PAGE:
Regardless of age, the search for happiness and meaning in life is an ongoing pursuit—and part of its beauty is that it looks different depending on whom you ask. Maybe for you, it’s captured while watching a beautiful sunrise over a cup of coffee or felt in the comforting rituals of religion and prayer. Or perhaps hearing the sweet giggles of grandchildren is your spontaneous reminder of life’s greater purpose. Time and again, experts say that spirituality plays a significant role in many areas of our lives, including physical health, mental health, and cognitive function. But what does spirituality look like? How is it important for seniors? It might cover more than you might think, and it can significantly affect older adults’ health and well-being.
Spirituality’s Many Forms
While spirituality often brings to mind religion, that’s only one interpretation of it among many. Spirituality may also include things like:
- Being in nature
- Socializing with others
- Spending time alone
- Practicing generosity
At its core, spirituality involves finding yourself in connection with a greater purpose in the world. It’s a way of finding meaning in our lives, and it is deeply personal.
Spirituality’s Effect on Health
As many seniors face aging-related health issues and life changes, spirituality improves the quality of life both physically and mentally. People who are spiritual tend to have less stress, lower blood pressure, and report less depression and loneliness. They are healthier and recover from illness more quickly. Spirituality can even slow or stabilize cognitive decline! Other benefits of cultivating your spiritual self, particularly (but not only) through religious involvement, include:
- Better sleep
- Stronger relationships with others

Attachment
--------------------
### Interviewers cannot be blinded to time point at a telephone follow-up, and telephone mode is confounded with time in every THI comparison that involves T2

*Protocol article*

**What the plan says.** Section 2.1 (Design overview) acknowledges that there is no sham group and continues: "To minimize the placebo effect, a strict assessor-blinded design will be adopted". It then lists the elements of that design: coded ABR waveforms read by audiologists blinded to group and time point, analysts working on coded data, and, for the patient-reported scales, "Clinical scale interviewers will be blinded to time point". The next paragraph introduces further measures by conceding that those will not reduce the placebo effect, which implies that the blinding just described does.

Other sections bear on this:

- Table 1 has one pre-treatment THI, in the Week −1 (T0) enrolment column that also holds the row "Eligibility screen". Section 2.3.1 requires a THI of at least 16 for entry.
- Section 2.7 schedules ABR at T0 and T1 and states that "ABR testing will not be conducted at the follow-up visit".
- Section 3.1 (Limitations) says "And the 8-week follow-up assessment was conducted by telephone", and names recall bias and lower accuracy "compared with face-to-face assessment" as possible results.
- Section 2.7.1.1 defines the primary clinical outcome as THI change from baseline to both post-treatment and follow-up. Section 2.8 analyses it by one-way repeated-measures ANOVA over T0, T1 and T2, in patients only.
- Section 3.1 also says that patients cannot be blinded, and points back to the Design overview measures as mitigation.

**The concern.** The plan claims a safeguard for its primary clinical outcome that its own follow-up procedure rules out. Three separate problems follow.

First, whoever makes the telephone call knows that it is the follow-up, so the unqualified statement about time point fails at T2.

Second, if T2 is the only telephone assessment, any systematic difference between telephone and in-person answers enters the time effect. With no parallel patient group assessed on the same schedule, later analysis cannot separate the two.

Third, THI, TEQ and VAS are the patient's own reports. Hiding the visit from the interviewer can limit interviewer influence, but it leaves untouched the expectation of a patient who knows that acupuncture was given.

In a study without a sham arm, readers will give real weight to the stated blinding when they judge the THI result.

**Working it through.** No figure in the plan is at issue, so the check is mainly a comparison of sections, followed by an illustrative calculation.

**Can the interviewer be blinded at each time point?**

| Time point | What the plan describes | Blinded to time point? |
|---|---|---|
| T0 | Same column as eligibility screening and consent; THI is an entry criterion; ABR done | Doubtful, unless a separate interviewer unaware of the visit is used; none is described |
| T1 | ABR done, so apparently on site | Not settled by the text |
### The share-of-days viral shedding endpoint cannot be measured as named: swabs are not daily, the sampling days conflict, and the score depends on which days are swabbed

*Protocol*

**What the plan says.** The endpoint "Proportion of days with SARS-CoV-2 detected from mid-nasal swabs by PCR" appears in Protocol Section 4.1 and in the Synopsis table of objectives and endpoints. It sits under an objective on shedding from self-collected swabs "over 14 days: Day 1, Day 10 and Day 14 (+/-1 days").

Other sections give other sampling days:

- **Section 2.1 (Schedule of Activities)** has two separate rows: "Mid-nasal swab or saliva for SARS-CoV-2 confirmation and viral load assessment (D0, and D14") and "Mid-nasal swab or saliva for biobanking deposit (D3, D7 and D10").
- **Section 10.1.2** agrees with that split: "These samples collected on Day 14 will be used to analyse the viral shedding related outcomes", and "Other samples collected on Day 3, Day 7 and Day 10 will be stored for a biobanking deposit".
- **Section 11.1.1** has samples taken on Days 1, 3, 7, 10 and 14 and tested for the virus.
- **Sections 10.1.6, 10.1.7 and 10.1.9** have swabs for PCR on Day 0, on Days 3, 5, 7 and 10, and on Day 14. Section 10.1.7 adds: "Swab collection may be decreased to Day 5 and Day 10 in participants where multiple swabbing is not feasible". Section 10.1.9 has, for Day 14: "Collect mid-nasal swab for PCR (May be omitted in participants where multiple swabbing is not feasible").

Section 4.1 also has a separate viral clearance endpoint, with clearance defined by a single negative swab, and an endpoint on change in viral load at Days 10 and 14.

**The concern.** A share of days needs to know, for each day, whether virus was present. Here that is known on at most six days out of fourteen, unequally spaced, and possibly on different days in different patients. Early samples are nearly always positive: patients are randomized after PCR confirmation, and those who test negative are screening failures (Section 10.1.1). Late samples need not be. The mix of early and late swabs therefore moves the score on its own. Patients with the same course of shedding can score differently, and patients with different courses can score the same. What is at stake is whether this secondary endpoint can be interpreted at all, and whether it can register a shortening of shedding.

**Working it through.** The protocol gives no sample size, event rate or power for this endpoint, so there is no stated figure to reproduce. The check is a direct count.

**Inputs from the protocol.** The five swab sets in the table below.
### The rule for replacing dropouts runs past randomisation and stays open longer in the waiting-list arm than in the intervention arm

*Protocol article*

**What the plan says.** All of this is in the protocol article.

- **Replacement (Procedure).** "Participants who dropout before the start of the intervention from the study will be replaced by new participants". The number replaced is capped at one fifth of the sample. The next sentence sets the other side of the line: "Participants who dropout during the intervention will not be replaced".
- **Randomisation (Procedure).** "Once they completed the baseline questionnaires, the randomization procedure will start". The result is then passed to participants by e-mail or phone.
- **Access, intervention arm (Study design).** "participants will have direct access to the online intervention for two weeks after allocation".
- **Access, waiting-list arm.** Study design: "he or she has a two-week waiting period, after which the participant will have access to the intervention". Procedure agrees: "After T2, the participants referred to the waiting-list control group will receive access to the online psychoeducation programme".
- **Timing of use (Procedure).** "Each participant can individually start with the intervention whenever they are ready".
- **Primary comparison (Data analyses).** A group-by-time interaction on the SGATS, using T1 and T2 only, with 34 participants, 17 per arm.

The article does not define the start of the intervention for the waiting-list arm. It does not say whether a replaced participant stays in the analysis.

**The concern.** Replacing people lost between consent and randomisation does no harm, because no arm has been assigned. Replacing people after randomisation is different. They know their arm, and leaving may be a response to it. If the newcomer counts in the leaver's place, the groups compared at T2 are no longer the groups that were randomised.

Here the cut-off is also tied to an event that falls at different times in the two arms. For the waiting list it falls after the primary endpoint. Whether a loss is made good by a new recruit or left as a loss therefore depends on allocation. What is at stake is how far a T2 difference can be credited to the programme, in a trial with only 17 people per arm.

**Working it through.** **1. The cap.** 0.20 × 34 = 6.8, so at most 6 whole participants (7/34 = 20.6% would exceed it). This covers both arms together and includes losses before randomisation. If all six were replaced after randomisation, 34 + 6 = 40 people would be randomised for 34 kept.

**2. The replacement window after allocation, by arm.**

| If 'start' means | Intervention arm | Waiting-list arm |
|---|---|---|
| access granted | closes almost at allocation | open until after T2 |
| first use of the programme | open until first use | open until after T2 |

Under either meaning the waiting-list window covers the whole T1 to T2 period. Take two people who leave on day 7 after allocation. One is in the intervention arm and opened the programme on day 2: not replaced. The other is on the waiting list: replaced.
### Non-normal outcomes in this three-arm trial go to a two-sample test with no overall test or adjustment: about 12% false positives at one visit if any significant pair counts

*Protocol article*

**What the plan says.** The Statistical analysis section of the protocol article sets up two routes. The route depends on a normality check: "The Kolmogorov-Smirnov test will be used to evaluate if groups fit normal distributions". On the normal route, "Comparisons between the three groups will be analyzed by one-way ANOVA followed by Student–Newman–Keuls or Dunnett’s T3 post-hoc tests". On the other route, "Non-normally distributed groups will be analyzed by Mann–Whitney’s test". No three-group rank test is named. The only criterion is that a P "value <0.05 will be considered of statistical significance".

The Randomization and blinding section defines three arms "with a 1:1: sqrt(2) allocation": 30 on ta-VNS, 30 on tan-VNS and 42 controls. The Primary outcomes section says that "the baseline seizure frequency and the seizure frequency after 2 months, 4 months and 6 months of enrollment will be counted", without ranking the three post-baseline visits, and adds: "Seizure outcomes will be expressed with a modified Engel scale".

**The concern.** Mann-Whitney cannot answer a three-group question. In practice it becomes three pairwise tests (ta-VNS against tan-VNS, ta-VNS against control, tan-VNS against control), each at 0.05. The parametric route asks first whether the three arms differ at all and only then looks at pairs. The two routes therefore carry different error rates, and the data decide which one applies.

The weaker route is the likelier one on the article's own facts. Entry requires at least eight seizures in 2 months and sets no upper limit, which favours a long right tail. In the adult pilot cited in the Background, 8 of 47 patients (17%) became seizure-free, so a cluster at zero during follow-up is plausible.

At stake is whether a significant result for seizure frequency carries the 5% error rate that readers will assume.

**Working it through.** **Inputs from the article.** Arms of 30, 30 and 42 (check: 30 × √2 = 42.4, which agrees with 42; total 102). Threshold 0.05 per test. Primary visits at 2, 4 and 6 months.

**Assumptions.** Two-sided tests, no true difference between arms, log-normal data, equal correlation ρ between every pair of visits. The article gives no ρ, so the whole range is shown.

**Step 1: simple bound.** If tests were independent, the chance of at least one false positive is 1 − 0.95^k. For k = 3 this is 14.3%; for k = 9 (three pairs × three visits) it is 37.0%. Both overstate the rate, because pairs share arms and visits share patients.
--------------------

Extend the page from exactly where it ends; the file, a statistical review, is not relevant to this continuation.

- Higher self-esteem
- Greater compassion
- Decreases heart rate
- Reduces tension in the body
Spirituality at The Hickman
In line with our Quaker heritage, we acknowledge the divine in people of all faiths and backgrounds at The Hickman. Opportunities abound for those looking to live spiritually in whatever way is most meaningful to them, from prayer services and communion, growing friendships with neighbors, or simply enjoying a sunset in solitude from one of the many porches on our beautiful grounds. We are also very proud to offer a variety of yoga and meditation practices for our residents to connect to their inner selves and to a greater purpose in the world, including:
Chair Yoga – Combining asana (the physical poses of yoga) with pranayama (the breathwork and meditation components of yoga), from a seated position, we use movement to …
- Maintain mobility
- Increase flexibility
- Build strength
- Promote relaxation
As one resident insightfully shared, “Yoga is like dental floss for the joints!”
Laughter Yoga – Did you know that just ten minutes of sustained belly laughing daily can improve your mental, physical, and emotional health? It really is the best medicine! All jokes aside, though, laughter yoga can lower stress, boost immunity, and give your abs a great workout! At The Hickman, we have fun practicing laughing, breathing exercises, and meditation.
Mindfulness Meditation (also known as Shamatha meditation) – Rather than dwelling in the past or worrying about the future, mindfulness meditation draws attention to being in the present moment and accepting your thoughts as they come and go.
Loving-Kindness Meditation – This involves directing kind and compassionate intentions towards oneself and others, fostering a sense of goodwill, empathy, and connectedness with all beings.
Through meditation, we learn to accept ourselves, to be present and aware, and to treat ourselves and others with care.